An eloquent testimony to the war’s enduring, violent impact.

The daughter of a Lithuanian Catholic mother and Russian Jewish father, Gabis (The Wild Field, 1994) brings her sensibility as a poet and indefatigable energy as a historian to this engrossing memoir.

As she notes, the author’s family spoke little about their past. Gabis knew that her maternal grandparents had come to America after World War II; that her grandfather had fought bravely against Russian invaders; that her grandmother had been arrested and sent to labor camps. However, several years ago, she found out more: her grandfather had been a Nazi security chief in a town where at least two mass slaughters had occurred. Shocked, Gabis suddenly recalled anti-Semitic remarks he made as she was growing up. For the next several years, she became obsessed with one question: was the man she had loved a murderer? The author’s research involved repeated trips to Israel, Poland, and Lithuania, where she still has relatives. In each place, she interviewed Holocaust survivors whose persecution she recounts in moving detail; in Lithuania, she talked with witnesses to Russian and German occupations. Lithuania, she discovered, “as a country…is indistinguishable from the invaders, collaborators, ghosts, heroines, thieves, defenders, and healers it contains….It’s those who know nothing about what went on behind closed doors and those who stood by and watched, those who shrugged and walked away.” The author also interviewed her aunts, whose stories were contradictory. Gabis petitioned for information from Lithuanian archives, discovered documents at the Holocaust Museum in Washington, D.C., and eventually amassed some 400 pages of archival material. Her journey was frequently interrupted by obstacles: emergency heart surgery that delayed a research trip; a destructive flood in her apartment that damaged documents; food poisoning; her husband’s illness. But the greatest obstacle proved to be the blurred, slippery past, which continually frustrated her. “If I didn’t unravel” her grandfather’s mystery, she thinks, “it would unravel me.”

An eloquent testimony to the war’s enduring, violent impact.

Pub Date: Sept. 8, 2015

ISBN: 978-1-63286-261-7

Page Count: 320

Publisher: Bloomsbury

Review Posted Online: May 5, 2015

Kirkus Reviews Issue: July 1, 2015


If the authors are serious, this is a silly, distasteful book. If they are not, it’s a brilliant satire.

The authors have created a sort of anti-Book of Virtues in this encyclopedic compendium of the ways and means of power.

Everyone wants power and everyone is in a constant duplicitous game to gain more power at the expense of others, according to Greene, a screenwriter and former editor at Esquire (Elffers, a book packager, designed the volume, with its attractive marginalia). We live today as courtiers once did in royal courts: we must appear civil while attempting to crush all those around us. This power game can be played well or poorly, and in these 48 laws culled from the history and wisdom of the world’s greatest power players are the rules that must be followed to win. These laws boil down to being as ruthless, selfish, manipulative, and deceitful as possible. Each law, however, gets its own chapter: “Conceal Your Intentions,” “Always Say Less Than Necessary,” “Pose as a Friend, Work as a Spy,” and so on. Each chapter is conveniently broken down into sections on what happened to those who transgressed or observed the particular law, the key elements in this law, and ways to defensively reverse this law when it’s used against you. Quotations in the margins amplify the lesson being taught. While compelling in the way an auto accident might be, the book is simply nonsense. Rules often contradict each other. We are told, for instance, to “be conspicuous at all cost,” then told to “behave like others.” More seriously, Greene never really defines “power,” and he merely asserts, rather than offers evidence for, the Hobbesian world of all against all in which he insists we live. The world may be like this at times, but often it isn’t. To ask why this is so would be a far more useful project.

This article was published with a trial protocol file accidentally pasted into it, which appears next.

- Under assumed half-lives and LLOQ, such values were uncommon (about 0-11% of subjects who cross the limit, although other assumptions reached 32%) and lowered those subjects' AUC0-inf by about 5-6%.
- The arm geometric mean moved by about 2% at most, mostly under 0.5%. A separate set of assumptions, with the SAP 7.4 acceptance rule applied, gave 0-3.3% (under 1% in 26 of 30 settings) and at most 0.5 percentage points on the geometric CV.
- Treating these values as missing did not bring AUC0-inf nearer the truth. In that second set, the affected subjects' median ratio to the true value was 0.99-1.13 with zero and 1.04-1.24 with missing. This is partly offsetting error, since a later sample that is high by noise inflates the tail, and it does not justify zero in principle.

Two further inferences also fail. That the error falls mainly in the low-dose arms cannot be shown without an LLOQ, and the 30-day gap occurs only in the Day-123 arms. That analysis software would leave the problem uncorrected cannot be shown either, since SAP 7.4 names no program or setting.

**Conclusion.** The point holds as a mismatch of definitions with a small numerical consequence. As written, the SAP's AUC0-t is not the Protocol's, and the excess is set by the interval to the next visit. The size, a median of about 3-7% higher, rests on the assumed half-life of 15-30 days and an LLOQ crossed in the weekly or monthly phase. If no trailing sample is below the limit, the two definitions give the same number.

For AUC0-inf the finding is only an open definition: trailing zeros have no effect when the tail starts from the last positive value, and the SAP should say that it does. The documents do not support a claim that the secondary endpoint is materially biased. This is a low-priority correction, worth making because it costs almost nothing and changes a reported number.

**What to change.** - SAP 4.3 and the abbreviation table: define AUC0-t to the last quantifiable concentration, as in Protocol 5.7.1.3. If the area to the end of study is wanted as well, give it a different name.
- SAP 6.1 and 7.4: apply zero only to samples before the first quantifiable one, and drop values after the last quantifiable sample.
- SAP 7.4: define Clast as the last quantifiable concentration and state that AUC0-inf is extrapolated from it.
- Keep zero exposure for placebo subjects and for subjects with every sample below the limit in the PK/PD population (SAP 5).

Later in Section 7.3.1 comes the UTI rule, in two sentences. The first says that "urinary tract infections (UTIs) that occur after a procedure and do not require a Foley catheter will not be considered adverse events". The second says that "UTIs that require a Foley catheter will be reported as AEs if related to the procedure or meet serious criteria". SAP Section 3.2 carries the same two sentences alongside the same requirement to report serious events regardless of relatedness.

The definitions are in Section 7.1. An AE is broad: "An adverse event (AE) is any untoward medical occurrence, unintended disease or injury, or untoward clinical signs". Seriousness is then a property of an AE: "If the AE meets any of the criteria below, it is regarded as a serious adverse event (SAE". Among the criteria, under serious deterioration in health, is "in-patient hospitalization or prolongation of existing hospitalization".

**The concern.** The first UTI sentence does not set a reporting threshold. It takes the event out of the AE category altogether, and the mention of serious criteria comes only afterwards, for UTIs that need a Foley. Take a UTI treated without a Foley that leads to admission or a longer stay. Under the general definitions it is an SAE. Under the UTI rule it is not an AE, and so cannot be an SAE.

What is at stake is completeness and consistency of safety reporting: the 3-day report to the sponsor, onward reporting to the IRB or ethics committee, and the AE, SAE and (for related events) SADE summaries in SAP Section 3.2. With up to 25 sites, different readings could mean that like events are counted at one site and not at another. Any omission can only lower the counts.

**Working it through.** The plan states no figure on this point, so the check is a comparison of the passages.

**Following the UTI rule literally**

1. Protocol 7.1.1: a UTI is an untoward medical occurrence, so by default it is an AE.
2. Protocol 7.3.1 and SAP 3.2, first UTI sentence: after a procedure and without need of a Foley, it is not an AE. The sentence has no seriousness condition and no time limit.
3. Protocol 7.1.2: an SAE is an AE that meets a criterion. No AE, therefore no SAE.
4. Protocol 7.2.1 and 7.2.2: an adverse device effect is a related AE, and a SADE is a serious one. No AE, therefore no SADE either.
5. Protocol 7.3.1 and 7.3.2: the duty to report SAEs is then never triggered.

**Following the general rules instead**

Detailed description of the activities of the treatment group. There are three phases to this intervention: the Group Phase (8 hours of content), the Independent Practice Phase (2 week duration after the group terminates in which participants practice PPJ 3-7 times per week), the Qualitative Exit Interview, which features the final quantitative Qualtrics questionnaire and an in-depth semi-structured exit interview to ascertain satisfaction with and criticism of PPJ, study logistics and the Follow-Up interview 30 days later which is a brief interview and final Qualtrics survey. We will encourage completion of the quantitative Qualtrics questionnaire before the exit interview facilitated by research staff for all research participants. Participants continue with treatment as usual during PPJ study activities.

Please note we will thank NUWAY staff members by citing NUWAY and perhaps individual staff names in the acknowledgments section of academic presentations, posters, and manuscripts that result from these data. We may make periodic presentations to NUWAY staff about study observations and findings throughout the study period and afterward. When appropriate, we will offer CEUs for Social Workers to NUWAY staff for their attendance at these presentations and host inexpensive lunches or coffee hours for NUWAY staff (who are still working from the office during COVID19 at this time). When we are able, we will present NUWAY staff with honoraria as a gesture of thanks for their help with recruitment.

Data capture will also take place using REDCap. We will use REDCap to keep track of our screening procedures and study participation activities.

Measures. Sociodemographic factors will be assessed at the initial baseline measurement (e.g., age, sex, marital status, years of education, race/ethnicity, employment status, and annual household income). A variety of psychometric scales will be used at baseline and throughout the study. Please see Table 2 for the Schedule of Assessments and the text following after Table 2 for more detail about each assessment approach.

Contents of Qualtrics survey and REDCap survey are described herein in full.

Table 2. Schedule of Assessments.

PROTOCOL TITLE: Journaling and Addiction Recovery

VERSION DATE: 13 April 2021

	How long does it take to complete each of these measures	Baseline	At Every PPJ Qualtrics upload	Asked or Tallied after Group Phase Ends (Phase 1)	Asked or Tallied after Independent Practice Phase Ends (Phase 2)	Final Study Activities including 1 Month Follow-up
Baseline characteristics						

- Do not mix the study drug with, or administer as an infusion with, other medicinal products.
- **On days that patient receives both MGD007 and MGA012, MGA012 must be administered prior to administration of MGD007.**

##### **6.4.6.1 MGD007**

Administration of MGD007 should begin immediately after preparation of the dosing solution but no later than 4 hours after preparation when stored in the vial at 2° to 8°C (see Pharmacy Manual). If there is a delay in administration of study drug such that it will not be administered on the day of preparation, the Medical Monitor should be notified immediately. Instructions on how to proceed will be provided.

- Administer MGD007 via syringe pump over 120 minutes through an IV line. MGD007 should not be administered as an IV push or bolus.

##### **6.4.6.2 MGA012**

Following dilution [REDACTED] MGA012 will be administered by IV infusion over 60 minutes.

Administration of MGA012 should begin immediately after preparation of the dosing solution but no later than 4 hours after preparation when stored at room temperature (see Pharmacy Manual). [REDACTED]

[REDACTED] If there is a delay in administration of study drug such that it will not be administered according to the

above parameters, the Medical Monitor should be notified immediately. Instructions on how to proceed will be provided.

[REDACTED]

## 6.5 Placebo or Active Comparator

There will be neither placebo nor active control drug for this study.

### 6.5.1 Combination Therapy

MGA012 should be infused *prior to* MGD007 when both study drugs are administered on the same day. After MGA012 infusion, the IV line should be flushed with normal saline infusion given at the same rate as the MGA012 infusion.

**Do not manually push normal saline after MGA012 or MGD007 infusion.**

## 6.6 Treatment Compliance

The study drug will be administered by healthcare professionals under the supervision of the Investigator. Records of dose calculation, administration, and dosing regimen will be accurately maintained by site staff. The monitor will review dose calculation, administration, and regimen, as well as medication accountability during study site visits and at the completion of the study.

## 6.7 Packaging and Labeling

If the authors are serious, this is a silly, distasteful book. If they are not, it’s a brilliant satire.

Pub Date: Sept. 1, 1998

ISBN: 0-670-88146-5

Page Count: 430

Publisher: Viking

Review Posted Online: May 19, 2010

Kirkus Reviews Issue: July 15, 1998


The author's youthfulness helps to assure the inevitable comparison with the Anne Frank diary although over and above the...

Elie Wiesel spent his early years in a small Transylvanian town as one of four children. 

He was the only one of the family to survive what Francois Maurois, in his introduction, calls the "human holocaust" of the persecution of the Jews, which began with the restrictions, the singularization of the yellow star, the enclosure within the ghetto, and went on to the mass deportations to the ovens of Auschwitz and Buchenwald. There are unforgettable and horrifying scenes here in this spare and sombre memoir of this experience of the hanging of a child, of his first farewell with his father who leaves him an inheritance of a knife and a spoon, and of his last goodbye at Buchenwald his father's corpse is already cold let alone the long months of survival under unconscionable conditions. 

The author's youthfulness helps to assure the inevitable comparison with the Anne Frank diary although over and above the sphere of suffering shared, and in this case extended to the death march itself, there is no spiritual or emotional legacy here to offset any reader reluctance.

Pub Date: Jan. 16, 2006

ISBN: 0374500010

Page Count: 120

Publisher: Hill & Wang

Review Posted Online: Oct. 7, 2011

Kirkus Reviews Issue: Jan. 15, 2006

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